Christman and Skogland for SA president and vice president

Kristine Young

Kristine YoungNews Editor

Christman and Skogland aim to expand the involvement of students across campus.

Shad Christman and Maria Skogland followed in the footsteps of the current Students’ Association president and vice president as state FFA officers and hope to do the same in SA.

Like Brett Monson and Erin Kennedy, Christman, a junior speech communication and political science major, and Skoglund, a junior agricultural economics major, served together as state officers for the Future Farmers of America.

In December, Christman started talking to Skoglund about running for SA.

“We worked together really well as state FFA officers, and we know each other’s strengths and personalities, so I was an obvious running mate for him,” Skoglund said.

Christman and Skoglund have three main platforms for their campaign.

The first is to create a congress of student organizations.

“Our vision is to see sort of another branch of student government that would act as a place where a representative or any number of people from all the groups across campus could come together and talk about issues on campus,” Christman said.

Skoglund said the congress would make it easier for students to get involved.

“Since one of our long-term and general hopes for campus is for every student to get plugged into their area of interest, it would make it more accessible and easier for student organizations to reach out to students,” she said.

Their second platform is to look into establishing reciprocity with more states. Skoglund said they will do this by looking at available studies, as well as taking into account the various impacts of expanding reciprocity.

“We know we can’t walk in and fix it right away, but we could like to ask the questions and look at … what it would mean for our university and for our state,” she said.

Finally, Christman and Skoglund want to create an SDSU-wide day of service.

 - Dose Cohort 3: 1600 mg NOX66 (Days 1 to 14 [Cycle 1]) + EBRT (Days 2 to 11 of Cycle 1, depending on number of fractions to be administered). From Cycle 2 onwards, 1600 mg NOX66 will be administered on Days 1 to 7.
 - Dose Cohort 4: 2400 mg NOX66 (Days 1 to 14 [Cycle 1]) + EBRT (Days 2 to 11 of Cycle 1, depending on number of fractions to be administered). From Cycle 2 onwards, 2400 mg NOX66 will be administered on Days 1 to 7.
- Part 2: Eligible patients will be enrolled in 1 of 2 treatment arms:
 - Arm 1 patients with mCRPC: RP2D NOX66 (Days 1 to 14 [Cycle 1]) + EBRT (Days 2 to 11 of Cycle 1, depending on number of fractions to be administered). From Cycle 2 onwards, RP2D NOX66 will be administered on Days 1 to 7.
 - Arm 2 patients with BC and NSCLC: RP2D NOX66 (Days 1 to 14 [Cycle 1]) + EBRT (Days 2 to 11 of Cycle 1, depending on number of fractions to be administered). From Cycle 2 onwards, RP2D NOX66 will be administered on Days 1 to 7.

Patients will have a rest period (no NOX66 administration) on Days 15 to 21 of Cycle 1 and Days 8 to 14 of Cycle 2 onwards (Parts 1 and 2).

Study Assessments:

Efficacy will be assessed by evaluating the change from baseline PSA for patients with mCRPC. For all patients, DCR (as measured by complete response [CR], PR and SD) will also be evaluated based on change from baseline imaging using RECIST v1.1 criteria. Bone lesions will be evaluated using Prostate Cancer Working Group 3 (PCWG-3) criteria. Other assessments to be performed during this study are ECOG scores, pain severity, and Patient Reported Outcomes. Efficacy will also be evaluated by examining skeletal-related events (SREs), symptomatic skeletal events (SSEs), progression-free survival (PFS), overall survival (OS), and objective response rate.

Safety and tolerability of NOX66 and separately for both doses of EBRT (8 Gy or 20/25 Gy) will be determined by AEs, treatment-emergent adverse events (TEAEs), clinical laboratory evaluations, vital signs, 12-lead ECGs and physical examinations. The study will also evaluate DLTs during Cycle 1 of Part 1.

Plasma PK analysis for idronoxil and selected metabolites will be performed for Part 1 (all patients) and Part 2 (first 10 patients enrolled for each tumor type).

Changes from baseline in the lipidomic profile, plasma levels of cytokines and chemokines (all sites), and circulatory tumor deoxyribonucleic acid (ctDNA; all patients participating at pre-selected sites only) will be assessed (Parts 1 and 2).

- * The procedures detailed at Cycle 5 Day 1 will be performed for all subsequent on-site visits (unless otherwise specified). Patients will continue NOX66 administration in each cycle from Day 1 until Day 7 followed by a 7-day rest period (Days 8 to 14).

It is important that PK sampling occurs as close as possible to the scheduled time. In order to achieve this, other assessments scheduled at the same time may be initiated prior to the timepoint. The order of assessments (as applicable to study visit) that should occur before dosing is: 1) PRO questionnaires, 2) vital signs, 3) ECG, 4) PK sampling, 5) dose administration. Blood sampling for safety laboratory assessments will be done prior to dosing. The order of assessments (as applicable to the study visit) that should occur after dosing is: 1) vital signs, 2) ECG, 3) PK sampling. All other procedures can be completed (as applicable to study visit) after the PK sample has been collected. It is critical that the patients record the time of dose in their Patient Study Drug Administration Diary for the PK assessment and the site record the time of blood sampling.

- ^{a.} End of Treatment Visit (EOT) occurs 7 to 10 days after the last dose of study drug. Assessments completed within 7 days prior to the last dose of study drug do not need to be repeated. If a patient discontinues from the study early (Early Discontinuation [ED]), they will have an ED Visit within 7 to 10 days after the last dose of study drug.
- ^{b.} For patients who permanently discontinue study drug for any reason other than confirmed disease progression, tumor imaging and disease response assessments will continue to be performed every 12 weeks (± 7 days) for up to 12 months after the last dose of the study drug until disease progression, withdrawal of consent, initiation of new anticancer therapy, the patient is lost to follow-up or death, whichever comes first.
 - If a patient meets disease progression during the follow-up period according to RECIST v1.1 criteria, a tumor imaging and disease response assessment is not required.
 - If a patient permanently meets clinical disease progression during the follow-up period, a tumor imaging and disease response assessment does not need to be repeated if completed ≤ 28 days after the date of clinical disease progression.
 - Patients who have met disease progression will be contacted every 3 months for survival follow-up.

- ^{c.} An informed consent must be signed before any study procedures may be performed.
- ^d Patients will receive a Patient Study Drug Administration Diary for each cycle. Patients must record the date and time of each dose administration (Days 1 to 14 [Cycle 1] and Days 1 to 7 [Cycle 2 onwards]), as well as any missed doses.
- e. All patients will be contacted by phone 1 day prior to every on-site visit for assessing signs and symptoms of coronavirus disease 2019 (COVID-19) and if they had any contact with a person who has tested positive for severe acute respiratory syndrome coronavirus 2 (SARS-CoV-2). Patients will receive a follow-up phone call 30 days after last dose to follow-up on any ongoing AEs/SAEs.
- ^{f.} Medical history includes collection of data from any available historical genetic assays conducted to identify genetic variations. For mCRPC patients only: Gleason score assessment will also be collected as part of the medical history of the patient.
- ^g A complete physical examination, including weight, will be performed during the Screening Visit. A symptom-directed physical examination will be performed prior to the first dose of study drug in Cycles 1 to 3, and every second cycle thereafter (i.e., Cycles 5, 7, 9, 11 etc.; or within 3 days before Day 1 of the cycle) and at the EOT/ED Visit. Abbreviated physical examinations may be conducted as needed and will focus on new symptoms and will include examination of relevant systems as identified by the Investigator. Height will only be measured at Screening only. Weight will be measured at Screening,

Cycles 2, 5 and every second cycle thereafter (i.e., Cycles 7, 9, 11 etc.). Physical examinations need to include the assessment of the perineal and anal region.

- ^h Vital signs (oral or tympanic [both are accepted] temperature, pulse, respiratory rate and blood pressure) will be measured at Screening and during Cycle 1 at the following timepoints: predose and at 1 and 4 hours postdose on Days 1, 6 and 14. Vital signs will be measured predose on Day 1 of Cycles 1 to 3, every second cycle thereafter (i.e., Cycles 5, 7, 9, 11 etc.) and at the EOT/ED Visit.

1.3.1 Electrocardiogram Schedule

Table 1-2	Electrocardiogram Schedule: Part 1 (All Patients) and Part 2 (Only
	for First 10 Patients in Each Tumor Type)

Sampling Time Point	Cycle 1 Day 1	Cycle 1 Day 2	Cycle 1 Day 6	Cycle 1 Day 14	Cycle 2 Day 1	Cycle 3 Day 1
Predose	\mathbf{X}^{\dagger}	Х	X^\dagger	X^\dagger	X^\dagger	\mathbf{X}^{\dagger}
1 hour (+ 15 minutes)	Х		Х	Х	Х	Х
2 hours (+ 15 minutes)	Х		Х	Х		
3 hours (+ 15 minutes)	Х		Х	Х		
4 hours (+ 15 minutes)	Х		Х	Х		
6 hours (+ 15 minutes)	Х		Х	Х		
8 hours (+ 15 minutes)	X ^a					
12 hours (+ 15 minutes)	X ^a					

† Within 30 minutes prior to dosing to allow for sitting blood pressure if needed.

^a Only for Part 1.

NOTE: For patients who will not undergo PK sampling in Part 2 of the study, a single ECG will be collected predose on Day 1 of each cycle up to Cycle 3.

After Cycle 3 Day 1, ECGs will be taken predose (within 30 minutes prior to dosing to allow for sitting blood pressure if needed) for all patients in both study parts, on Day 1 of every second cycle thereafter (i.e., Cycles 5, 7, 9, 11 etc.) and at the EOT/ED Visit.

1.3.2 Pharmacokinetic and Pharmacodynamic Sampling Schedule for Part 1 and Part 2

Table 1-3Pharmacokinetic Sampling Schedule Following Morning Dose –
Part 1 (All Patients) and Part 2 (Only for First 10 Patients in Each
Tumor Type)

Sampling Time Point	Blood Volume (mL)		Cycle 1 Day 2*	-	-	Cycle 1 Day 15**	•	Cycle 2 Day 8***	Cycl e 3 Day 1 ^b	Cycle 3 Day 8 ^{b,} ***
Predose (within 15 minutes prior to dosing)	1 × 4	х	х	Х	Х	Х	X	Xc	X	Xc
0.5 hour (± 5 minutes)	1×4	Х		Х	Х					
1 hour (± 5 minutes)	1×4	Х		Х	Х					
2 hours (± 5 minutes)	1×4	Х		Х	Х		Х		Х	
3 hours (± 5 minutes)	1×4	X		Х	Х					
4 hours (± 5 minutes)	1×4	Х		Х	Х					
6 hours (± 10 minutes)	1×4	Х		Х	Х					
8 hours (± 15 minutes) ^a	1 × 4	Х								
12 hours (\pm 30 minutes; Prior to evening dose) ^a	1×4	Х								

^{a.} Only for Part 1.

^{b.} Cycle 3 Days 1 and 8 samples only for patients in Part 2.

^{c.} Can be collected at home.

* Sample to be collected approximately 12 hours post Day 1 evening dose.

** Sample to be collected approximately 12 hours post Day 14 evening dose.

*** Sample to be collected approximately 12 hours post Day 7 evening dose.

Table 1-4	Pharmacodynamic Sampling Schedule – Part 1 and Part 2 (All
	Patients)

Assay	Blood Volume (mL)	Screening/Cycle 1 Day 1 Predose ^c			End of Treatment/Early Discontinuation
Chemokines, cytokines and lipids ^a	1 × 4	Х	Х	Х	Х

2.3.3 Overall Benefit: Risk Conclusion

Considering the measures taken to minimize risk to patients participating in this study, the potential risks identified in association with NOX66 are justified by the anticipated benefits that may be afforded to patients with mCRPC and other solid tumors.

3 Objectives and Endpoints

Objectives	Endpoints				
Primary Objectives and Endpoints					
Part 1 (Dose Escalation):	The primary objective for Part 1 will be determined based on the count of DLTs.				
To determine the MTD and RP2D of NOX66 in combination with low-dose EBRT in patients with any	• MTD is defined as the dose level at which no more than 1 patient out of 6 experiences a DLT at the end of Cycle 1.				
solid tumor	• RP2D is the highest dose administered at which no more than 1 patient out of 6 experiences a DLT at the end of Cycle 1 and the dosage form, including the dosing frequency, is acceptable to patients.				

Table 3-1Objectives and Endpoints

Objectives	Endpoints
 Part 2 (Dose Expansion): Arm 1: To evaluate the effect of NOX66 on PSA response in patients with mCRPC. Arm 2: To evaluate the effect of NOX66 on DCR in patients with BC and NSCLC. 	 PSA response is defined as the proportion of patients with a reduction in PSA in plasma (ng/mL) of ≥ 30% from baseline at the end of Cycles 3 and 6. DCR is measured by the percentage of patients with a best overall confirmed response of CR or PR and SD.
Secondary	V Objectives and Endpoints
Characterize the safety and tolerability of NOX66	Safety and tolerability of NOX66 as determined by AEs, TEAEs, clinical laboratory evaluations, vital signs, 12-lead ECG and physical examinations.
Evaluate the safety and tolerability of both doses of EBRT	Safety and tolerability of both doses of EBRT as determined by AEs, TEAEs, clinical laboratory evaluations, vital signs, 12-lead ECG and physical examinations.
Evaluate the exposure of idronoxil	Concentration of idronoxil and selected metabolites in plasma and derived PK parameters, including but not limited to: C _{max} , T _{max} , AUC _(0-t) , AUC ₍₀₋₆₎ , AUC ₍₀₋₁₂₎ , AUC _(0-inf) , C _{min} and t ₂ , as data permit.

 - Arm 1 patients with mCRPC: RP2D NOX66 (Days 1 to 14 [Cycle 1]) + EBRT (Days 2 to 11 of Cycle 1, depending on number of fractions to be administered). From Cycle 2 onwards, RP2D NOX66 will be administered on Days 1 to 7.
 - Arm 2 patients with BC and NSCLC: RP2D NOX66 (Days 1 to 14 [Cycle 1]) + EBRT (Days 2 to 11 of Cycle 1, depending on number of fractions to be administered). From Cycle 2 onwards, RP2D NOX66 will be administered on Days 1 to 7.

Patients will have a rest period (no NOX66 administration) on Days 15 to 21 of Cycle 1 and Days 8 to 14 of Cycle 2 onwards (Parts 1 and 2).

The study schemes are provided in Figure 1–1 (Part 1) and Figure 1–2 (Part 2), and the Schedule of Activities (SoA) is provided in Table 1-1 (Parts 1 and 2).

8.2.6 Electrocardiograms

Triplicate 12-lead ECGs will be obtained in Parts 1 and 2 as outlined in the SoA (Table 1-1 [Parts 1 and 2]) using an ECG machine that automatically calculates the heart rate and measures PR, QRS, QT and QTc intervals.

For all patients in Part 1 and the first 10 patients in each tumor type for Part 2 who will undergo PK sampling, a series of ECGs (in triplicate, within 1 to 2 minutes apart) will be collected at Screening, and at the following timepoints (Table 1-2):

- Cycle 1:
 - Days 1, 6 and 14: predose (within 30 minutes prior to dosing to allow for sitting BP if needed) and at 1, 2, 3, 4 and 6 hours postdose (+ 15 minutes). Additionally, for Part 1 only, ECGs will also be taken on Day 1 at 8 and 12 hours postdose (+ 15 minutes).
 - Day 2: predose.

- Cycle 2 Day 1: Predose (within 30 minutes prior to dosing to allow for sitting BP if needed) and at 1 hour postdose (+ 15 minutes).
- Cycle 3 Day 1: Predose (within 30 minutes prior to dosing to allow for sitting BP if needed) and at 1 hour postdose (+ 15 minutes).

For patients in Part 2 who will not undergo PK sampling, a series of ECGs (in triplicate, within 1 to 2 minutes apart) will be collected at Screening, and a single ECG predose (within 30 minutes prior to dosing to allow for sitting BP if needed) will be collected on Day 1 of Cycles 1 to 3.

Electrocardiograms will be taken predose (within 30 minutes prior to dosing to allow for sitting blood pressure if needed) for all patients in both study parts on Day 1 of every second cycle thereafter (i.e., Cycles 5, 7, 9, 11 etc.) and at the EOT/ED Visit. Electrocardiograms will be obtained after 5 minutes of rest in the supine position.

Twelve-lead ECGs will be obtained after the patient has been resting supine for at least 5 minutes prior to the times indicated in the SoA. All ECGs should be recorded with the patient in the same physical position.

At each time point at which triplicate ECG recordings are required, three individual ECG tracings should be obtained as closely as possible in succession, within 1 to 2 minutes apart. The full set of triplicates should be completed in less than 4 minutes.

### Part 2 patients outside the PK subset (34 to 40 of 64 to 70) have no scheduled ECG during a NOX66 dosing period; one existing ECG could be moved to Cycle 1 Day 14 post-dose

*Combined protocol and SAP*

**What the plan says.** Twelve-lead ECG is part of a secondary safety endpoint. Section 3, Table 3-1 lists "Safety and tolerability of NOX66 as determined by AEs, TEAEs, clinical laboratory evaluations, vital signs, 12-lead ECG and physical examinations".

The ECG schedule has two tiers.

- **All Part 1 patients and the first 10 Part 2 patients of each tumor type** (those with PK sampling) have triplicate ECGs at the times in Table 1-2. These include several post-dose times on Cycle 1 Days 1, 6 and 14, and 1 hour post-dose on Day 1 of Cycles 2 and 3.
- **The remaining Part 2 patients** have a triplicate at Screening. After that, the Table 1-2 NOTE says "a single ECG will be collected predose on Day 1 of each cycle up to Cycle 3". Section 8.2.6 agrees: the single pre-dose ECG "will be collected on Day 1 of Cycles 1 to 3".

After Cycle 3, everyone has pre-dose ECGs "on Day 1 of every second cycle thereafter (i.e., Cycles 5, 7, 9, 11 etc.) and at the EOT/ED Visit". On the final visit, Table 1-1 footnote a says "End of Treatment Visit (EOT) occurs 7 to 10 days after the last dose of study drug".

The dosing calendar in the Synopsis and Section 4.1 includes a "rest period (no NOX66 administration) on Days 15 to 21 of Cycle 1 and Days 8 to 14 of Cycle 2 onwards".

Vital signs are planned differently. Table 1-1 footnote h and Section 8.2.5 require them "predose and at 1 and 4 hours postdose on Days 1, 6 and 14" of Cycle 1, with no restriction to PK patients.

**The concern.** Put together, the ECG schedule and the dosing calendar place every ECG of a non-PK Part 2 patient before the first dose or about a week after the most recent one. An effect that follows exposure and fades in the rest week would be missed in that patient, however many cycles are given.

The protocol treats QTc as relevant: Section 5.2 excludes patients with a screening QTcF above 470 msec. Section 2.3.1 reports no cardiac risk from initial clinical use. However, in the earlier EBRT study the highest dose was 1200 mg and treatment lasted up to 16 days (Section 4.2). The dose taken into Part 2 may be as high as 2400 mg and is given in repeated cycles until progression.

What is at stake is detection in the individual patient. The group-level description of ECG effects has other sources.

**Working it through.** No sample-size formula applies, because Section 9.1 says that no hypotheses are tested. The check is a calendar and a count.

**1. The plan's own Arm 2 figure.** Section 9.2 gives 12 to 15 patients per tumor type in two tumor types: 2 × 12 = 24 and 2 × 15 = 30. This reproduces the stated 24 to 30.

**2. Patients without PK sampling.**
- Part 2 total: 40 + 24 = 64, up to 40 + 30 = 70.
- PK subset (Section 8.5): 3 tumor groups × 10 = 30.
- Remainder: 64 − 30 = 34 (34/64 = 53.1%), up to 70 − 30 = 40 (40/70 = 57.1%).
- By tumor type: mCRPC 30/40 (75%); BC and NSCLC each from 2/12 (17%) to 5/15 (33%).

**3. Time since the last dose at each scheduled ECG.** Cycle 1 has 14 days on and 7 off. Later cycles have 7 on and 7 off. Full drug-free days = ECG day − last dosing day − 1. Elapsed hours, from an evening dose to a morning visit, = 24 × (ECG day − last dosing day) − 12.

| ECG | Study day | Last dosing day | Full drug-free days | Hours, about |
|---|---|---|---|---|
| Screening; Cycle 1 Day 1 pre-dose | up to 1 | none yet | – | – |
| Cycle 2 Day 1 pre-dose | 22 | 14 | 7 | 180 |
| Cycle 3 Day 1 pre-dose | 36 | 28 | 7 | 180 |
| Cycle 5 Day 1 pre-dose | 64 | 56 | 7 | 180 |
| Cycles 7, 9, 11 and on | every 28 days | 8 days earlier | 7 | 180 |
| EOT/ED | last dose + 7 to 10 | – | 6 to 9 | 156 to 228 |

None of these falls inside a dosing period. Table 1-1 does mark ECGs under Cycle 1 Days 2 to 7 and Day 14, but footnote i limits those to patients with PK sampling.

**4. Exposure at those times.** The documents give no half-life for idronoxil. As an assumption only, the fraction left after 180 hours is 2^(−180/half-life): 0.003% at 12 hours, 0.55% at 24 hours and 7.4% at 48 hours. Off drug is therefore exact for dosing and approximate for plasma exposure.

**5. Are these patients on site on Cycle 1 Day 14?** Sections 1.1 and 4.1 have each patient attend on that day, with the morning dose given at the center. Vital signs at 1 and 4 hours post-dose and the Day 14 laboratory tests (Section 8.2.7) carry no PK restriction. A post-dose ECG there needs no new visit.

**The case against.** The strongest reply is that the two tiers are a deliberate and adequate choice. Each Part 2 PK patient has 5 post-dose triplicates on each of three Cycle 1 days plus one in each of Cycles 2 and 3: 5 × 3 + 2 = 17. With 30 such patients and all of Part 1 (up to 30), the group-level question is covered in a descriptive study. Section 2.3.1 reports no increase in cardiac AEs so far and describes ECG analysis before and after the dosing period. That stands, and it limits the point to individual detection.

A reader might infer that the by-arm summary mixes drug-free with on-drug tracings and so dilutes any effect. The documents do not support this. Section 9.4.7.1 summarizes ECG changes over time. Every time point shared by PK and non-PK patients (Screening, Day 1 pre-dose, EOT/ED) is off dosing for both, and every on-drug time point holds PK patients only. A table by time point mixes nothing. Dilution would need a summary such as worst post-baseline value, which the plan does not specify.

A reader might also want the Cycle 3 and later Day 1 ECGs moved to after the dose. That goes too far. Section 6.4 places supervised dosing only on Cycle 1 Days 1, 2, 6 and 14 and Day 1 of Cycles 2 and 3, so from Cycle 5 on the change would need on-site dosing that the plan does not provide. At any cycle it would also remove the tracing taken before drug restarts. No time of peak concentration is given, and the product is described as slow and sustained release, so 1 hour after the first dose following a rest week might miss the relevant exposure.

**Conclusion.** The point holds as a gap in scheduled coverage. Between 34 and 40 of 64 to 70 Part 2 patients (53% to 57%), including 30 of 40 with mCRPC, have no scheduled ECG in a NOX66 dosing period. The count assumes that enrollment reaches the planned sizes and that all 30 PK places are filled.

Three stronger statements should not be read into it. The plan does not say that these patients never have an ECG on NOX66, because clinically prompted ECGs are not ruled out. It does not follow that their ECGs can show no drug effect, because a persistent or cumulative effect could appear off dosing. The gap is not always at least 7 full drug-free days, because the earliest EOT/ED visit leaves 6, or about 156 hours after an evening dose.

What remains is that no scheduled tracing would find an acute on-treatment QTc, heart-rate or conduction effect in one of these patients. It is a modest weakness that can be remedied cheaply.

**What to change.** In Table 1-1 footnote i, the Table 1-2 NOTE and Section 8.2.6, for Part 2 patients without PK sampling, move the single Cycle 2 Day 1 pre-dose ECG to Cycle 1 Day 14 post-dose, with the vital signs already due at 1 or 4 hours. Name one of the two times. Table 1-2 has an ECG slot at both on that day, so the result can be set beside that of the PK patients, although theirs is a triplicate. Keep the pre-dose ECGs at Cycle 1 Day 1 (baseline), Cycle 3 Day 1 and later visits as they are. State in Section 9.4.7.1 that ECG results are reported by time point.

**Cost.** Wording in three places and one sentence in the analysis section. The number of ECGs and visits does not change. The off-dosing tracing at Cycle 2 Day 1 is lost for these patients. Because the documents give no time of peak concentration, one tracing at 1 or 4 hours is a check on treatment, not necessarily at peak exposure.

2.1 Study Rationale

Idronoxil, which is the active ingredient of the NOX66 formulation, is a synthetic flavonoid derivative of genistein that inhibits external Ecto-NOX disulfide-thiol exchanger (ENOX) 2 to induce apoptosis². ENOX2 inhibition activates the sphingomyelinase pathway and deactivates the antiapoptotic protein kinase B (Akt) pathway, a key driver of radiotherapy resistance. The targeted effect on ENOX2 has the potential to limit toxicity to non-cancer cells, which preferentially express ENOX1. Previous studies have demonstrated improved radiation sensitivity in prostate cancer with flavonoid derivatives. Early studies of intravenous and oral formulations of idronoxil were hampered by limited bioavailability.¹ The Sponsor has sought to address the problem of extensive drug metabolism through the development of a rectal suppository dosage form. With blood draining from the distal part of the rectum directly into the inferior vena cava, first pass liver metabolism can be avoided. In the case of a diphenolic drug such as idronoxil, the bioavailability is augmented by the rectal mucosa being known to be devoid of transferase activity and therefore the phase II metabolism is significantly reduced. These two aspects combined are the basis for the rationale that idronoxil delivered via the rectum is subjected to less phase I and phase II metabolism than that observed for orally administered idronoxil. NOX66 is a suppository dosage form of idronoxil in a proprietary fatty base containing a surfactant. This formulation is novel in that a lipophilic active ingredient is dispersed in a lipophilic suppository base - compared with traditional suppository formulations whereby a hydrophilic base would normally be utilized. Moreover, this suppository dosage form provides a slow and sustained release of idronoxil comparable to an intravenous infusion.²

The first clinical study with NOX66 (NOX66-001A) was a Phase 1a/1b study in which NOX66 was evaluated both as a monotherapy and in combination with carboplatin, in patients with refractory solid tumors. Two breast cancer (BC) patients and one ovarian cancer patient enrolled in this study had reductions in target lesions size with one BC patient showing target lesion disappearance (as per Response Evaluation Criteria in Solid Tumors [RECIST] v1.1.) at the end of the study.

“The connections between campus and the Brookings community are great, but we want to make it greater and make a big statement that says students want to help out the community,” Christman said. “Our vision is to work with all of the non-profit groups within Brookings.”

Christman said he and Skoglund also hope to address issues like parking, sidewalk maintenance and the Wellness Center and Performing Arts Center expansions.

“Our goal is to make sure these issues are addressed and in a timely manner,” Christman said. “However, those are platforms we share with Mark and Anthony, so to put our first three platforms out there boldly is a way to set us apart.”

Christman said that if elected, he and Skoglund will work to create more unity within SA.

“We need the strong leaders in the senate to come together in a more unified sense,” he said. “We want to start early with some training and get-togethers to get everyone acquainted and vamped up for the year.”

Skoglund said that if elected, she and Christman will work to represent the students.

“[We] understand our position is to represent over 12 thousand students,” Skoglund said. “… As we continue our growth and development, we need to maintain the student voice in the decisions that affect current students and all of our future Jackrabbits.”

Christman said students should care about what SA does and pay attention this election season.

“This is our place, we’re paying to go here, and we have the ability to change and to do great things,” he said. “We want to encourage everyone to be active, find their passions and to vote.